Recall signatures turned in

Bethany Miller (right) and Jack Allemang turned in signatures Tuesday morning in the recall attempt of Antelope County Commissioners Tom Borer and Allan Bentley. 

Petitioners had 30 days to collect signatures for a recall attempt against two Antelope County Commissioners.

Turns out, they didn’t need half that time — if all of the signatures collected are verified as being of not only registered voters but residents of their respective districts.

While commissioners Tom Borer and Allan Bentley attended Tuesday’s meeting at the courthouse in Neligh, petitioners Bethany Miller and Jack Allemang were just across the hallway turning in the signatures needed to move forward with a special election that will allow the voters in their districts to decide whether Borer or Bentley will be removed from office. 

Both men were elected last November and took office in January, and both have been accused of mismanagement of county funds and mistreatment of county officials. Bentley has also been accused of “sending residents texts with false information and blaming those messages on alcohol consumption.”

For Borer to be placed on the recall ballot, 203 valid signatures from District 5 are necessary. On Tuesday, Miller turned in 305 signatures. For Bentley, 135 signatures are needed from District 3. Allemang turned in 231 signatures. 

County Clerk Lisa Payne will verify each signature to determine if petitioners have collected the necessary number required for a special election this fall. Per state statute, a special election can occur between 50-80 days after the official is notified that the petitioners met the number of signatures required.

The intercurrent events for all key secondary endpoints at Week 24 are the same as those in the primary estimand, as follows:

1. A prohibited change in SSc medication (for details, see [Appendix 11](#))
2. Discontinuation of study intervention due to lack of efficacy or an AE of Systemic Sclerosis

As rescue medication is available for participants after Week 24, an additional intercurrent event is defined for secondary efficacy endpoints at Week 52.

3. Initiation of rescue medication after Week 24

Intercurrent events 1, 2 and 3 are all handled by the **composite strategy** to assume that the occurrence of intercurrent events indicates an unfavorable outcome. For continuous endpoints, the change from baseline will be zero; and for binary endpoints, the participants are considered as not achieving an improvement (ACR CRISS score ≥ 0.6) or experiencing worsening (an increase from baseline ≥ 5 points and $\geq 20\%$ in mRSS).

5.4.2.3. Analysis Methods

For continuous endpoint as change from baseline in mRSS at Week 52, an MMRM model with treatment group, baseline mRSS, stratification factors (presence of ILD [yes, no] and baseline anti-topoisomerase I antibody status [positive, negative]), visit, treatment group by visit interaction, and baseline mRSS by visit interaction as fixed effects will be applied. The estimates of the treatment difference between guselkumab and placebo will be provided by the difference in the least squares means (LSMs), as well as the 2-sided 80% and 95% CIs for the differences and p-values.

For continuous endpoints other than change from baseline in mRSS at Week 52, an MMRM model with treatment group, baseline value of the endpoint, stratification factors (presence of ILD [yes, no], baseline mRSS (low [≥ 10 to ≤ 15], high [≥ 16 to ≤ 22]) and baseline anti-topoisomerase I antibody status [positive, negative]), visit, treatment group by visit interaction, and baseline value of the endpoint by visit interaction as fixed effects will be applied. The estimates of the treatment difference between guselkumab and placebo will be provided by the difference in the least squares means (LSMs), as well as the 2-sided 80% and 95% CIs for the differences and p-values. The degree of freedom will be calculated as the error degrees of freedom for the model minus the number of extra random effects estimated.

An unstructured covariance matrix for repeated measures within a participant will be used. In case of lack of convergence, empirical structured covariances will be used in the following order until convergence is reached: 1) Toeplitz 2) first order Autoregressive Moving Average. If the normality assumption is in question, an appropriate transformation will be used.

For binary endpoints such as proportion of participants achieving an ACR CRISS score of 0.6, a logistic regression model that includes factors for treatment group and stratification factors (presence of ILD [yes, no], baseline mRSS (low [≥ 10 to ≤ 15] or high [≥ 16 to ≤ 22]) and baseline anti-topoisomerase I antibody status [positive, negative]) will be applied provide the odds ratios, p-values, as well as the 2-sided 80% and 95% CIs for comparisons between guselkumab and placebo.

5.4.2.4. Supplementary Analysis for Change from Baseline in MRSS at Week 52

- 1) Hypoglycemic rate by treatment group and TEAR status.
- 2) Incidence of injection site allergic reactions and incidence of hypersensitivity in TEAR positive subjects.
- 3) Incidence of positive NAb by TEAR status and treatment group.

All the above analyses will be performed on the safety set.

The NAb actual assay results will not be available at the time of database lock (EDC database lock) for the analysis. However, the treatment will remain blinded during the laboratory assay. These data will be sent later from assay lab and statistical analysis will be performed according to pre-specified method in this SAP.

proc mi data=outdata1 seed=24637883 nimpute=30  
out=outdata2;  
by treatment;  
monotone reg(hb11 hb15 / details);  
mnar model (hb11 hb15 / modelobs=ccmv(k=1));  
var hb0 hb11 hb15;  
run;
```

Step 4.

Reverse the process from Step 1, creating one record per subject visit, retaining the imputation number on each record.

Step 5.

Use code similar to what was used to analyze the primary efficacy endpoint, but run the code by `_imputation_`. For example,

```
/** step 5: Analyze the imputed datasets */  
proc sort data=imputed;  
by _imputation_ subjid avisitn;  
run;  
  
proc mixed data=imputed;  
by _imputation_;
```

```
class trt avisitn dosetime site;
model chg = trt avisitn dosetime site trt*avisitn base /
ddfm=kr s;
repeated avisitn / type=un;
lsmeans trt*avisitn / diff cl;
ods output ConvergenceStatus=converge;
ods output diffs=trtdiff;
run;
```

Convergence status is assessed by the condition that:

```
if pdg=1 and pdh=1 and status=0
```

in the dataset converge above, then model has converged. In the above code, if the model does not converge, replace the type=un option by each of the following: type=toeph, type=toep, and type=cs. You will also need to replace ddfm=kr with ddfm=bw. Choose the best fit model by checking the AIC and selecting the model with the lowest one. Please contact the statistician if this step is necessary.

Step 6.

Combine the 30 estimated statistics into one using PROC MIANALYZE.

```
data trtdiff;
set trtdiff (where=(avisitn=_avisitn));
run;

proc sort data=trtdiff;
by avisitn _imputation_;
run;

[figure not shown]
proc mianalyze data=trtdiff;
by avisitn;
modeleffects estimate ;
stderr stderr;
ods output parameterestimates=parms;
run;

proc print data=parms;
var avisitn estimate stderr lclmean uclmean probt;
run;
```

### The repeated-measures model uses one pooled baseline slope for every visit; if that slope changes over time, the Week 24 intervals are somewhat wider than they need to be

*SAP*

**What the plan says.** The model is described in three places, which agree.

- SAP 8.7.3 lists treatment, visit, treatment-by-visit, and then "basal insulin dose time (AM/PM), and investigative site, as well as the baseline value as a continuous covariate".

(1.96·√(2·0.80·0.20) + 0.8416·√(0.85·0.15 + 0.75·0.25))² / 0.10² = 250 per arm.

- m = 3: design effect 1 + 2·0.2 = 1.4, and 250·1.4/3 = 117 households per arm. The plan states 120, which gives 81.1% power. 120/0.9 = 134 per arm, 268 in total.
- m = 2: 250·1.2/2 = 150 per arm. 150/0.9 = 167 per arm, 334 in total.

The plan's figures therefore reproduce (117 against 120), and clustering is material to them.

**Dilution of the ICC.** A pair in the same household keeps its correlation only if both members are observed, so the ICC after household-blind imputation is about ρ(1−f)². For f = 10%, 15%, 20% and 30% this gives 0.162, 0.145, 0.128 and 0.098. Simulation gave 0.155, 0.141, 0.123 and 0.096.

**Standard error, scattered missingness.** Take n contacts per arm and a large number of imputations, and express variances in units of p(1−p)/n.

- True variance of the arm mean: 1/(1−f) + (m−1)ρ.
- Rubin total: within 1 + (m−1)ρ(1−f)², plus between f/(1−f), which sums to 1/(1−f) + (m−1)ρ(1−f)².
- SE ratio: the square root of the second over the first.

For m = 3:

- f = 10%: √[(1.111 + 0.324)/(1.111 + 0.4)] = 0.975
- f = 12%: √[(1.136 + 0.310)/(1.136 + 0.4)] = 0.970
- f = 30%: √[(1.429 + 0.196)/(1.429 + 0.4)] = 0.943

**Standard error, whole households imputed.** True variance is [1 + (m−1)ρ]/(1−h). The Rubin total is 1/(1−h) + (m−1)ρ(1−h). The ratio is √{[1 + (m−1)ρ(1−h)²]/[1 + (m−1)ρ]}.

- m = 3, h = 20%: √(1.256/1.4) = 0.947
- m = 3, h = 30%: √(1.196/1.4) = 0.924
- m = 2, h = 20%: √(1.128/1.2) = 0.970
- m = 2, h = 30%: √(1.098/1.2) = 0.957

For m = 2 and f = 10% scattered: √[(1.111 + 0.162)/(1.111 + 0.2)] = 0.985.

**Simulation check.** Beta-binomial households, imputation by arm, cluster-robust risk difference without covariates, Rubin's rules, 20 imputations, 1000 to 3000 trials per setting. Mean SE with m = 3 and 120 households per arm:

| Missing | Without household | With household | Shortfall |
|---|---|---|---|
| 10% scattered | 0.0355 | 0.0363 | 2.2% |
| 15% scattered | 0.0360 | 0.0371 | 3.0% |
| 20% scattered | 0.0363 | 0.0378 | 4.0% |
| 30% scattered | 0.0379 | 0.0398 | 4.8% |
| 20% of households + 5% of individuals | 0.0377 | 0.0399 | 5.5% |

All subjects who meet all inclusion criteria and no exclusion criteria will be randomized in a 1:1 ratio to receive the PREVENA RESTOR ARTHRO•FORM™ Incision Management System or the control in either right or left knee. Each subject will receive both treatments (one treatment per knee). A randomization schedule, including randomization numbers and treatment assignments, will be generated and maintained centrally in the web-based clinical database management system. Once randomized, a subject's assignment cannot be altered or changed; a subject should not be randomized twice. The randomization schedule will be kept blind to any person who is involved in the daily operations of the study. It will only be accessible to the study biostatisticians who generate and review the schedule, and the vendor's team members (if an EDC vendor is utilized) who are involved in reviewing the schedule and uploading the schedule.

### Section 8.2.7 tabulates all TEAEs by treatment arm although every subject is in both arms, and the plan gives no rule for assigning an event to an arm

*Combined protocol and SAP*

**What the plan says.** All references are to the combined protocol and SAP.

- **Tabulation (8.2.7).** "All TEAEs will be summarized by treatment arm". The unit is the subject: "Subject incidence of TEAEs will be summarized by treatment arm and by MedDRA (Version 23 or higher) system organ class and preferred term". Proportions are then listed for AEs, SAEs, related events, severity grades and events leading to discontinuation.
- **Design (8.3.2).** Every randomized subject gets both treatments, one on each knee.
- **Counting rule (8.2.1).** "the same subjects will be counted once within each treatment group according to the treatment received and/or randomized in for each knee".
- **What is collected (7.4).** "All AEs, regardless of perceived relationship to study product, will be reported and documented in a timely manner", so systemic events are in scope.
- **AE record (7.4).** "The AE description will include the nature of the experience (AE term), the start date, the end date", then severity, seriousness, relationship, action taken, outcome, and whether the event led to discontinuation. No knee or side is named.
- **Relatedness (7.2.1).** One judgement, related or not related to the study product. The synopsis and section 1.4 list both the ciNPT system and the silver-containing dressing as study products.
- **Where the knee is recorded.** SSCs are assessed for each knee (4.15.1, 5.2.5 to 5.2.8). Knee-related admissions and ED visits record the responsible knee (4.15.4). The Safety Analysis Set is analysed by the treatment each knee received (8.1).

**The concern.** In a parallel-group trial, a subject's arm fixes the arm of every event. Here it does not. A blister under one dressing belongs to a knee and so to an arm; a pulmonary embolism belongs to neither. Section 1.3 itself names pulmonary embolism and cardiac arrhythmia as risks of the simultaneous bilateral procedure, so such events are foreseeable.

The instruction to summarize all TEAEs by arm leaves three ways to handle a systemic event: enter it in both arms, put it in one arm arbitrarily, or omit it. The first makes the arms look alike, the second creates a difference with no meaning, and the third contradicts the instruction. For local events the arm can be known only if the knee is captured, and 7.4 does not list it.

Miller filed the recall affidavit against Borer, alleging “mismanagement of county funds; spending money on an outside attorney after a State Patrol investigation. Misappropriation of taxpayer dollars for unnecessary expenses, including poorly timed projects. Mistreatment of elected officials, including waging public wars, refusing to allow them to speak and making unethical comments towards other officials.”

Borer’s response was, “All accusations against me are false; brought about by people with questionable motives. One commissioner cannot make financial, policy or other decisions alone. There is discussion on the topics and majority vote rules. The chairman is responsible for running orderly meetings and following the open meeting laws, all elected officials need to follow this law.”

Allemang filed the recall affidavit against Bentley, alleging “mismanagement of county funds; spending money on an outside attorney after a State Patrol investigation. Misappropriation of taxpayer dollars for unnecessary expenses, including poorly timed projects. Sending residents texts with false information and blaming those messages on alcohol consumption. Mistreatment of elected officials, including waging public wars, refusing to allow them to speak and making unethical comments toward other officials.”

Bentley’s response was, “All allegations against me are false. No single commissioner makes any policy or financial decision, must always be majority vote. Investigation uncovered several thefts by county official; actually saved county thousands in back wages. This recall appears to be an attempt to undo recent election results, so by law three people: county clerk, treasurer and attorney can handpick new commissioners.”

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